- Summaries (2)
Islands owned by the descendants of slaves are in danger of being bought out by land developers. Farmers and fishermen use hard work and common sense to preserve their pristine coastline.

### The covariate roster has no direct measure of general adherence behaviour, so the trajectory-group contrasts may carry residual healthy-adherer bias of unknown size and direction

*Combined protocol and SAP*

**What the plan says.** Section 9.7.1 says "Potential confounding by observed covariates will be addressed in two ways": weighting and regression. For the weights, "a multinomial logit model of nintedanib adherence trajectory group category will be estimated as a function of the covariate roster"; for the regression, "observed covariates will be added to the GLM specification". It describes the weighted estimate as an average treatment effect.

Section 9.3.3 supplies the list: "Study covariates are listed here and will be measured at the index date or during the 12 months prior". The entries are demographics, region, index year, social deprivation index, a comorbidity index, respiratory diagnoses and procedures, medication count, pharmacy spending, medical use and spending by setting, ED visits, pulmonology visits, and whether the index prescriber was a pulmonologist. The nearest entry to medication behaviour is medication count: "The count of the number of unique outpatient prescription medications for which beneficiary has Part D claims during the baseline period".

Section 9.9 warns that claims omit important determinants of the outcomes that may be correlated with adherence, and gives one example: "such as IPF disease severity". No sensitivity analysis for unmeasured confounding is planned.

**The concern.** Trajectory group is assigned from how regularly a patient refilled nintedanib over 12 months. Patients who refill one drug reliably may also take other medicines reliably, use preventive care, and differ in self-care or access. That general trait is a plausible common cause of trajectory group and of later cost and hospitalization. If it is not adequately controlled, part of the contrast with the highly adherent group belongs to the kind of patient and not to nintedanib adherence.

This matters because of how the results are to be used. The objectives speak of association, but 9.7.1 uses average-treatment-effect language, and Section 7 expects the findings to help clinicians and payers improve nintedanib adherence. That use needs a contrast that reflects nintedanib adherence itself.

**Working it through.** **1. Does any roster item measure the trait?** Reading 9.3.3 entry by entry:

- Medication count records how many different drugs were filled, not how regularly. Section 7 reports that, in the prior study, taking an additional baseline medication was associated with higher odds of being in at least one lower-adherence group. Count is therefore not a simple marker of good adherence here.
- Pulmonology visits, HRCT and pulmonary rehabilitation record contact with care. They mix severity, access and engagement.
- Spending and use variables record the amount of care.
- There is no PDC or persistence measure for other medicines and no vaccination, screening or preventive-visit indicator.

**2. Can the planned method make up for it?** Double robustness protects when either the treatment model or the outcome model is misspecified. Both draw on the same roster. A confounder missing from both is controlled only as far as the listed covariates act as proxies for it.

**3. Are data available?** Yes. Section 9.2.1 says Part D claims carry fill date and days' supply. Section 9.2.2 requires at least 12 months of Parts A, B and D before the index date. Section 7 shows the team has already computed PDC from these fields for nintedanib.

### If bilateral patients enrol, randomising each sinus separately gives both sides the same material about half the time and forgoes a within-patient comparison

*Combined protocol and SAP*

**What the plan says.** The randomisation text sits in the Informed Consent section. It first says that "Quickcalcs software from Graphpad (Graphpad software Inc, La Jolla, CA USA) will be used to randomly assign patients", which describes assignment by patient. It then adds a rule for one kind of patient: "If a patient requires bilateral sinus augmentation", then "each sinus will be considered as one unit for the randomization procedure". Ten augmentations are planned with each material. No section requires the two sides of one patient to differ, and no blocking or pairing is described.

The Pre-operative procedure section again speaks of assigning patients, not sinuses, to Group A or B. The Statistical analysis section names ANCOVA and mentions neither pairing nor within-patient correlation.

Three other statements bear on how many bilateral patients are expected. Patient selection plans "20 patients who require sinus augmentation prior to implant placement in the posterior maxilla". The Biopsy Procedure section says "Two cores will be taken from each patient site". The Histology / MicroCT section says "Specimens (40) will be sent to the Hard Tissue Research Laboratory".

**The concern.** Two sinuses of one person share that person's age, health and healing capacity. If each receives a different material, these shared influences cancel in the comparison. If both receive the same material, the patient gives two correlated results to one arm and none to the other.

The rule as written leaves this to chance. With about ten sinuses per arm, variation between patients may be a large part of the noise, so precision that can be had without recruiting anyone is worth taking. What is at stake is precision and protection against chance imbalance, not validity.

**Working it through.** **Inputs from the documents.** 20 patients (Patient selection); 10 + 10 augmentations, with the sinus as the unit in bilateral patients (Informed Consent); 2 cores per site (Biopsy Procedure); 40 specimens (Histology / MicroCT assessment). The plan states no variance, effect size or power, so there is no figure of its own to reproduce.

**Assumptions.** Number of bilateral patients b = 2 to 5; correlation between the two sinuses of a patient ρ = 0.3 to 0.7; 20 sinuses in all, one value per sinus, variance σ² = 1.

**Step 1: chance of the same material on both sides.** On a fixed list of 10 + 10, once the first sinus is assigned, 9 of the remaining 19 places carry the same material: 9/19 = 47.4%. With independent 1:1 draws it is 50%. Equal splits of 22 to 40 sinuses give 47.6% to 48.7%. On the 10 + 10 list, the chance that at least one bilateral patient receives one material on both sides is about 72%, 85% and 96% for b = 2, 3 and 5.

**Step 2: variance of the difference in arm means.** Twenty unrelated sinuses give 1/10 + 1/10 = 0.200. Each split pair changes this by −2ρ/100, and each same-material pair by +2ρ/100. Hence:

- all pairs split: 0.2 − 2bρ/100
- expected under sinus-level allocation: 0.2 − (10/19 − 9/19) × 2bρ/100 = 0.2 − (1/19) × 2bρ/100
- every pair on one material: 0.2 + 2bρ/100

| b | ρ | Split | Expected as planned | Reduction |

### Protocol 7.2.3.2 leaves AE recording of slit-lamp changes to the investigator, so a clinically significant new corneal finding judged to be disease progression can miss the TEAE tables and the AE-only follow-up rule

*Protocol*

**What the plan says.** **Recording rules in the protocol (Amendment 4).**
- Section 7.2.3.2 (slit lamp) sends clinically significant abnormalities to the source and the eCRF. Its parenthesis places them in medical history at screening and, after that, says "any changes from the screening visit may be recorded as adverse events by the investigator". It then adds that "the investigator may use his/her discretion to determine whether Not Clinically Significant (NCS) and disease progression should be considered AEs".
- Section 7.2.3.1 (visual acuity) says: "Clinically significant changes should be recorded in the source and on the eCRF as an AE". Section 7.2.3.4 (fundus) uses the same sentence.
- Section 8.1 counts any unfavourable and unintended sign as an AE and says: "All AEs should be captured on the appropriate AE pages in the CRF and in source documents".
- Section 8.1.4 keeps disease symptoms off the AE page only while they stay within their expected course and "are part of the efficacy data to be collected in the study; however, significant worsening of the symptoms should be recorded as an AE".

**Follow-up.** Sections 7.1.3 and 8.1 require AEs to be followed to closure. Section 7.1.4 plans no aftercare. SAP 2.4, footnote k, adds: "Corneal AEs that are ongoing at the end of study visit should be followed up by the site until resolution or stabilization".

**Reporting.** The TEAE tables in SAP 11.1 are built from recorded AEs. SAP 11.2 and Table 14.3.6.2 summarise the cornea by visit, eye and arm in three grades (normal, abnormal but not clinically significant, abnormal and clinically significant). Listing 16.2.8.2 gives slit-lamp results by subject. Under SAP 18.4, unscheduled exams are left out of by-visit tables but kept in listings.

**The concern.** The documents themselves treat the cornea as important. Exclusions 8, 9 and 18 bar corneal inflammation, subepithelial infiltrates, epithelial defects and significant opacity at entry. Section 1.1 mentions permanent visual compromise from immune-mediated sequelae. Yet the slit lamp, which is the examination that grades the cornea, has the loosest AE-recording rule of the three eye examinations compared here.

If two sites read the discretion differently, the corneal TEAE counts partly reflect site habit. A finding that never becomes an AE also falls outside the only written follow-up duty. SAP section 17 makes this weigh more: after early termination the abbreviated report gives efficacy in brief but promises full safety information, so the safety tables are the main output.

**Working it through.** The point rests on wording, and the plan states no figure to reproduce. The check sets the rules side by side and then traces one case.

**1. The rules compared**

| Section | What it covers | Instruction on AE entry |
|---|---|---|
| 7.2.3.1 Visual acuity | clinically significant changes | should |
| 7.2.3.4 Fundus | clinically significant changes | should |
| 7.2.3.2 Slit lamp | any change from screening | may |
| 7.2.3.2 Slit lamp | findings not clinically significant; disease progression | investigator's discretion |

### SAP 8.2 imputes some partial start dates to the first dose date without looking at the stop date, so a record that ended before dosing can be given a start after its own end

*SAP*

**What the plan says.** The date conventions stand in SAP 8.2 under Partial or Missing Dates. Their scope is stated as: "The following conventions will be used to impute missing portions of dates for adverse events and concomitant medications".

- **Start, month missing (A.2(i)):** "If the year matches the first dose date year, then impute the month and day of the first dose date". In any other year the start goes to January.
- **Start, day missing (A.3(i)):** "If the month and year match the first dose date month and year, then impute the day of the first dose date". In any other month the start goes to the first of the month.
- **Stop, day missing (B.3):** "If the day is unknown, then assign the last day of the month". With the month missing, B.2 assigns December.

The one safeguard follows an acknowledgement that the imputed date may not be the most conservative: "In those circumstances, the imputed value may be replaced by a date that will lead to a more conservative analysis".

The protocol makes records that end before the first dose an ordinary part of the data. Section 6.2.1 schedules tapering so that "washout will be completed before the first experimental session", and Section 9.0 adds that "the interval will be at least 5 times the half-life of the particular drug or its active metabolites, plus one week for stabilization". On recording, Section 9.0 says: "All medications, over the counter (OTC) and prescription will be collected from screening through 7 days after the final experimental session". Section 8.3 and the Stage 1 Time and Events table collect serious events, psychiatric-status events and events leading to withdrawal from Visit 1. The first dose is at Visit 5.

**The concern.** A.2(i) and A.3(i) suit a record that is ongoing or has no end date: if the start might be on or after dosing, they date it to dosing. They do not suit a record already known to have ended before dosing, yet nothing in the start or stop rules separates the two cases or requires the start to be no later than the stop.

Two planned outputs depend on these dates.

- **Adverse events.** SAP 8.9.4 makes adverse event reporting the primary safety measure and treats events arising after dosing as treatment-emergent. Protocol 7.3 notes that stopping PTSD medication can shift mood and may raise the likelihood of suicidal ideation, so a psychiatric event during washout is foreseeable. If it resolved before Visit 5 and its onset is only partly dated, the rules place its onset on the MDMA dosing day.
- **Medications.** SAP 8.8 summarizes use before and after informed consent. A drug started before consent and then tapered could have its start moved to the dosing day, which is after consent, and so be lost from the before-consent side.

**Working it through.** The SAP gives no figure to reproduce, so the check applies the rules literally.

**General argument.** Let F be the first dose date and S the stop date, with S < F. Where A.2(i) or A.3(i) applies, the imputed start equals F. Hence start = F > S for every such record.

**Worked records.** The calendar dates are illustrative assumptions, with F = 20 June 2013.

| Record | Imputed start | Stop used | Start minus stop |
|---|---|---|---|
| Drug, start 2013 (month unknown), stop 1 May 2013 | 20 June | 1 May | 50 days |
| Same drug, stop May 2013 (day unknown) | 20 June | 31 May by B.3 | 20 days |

St. Helena Island is a magical place on the South Carolina coastline. African Americans have farmed and fished here for centuries: first as plantation slaves, then as freedmen owning small subsistence operations. It's now one of the last farming communities on the East Coast that hasn't been swallowed up by development. But the Gullah/Geechee traditions here are in danger. Can the residents of St. Helena pass their heritage on to another generation? Or will the pristine nature of the land and water be lost forever? Filmmakers explore issues like conservation and attitudes from the community. They capture witty characters and stunning scenery to transport viewers to one of America's hidden treasures. James Bradley owns one of the last local shrimp boat operations. Sará Green cares for 10 acres that have been in her family since Reconstruction. Ben Johnson retired from a blue-collar job up north. He farms his ancestors' land and sells the produce to his neighbors. In the end, the main characters hold fast to tenuous optimism that the next generation will find ways to keep the Dzold waysdz alive by blending traditional knowledge with modern techniques.
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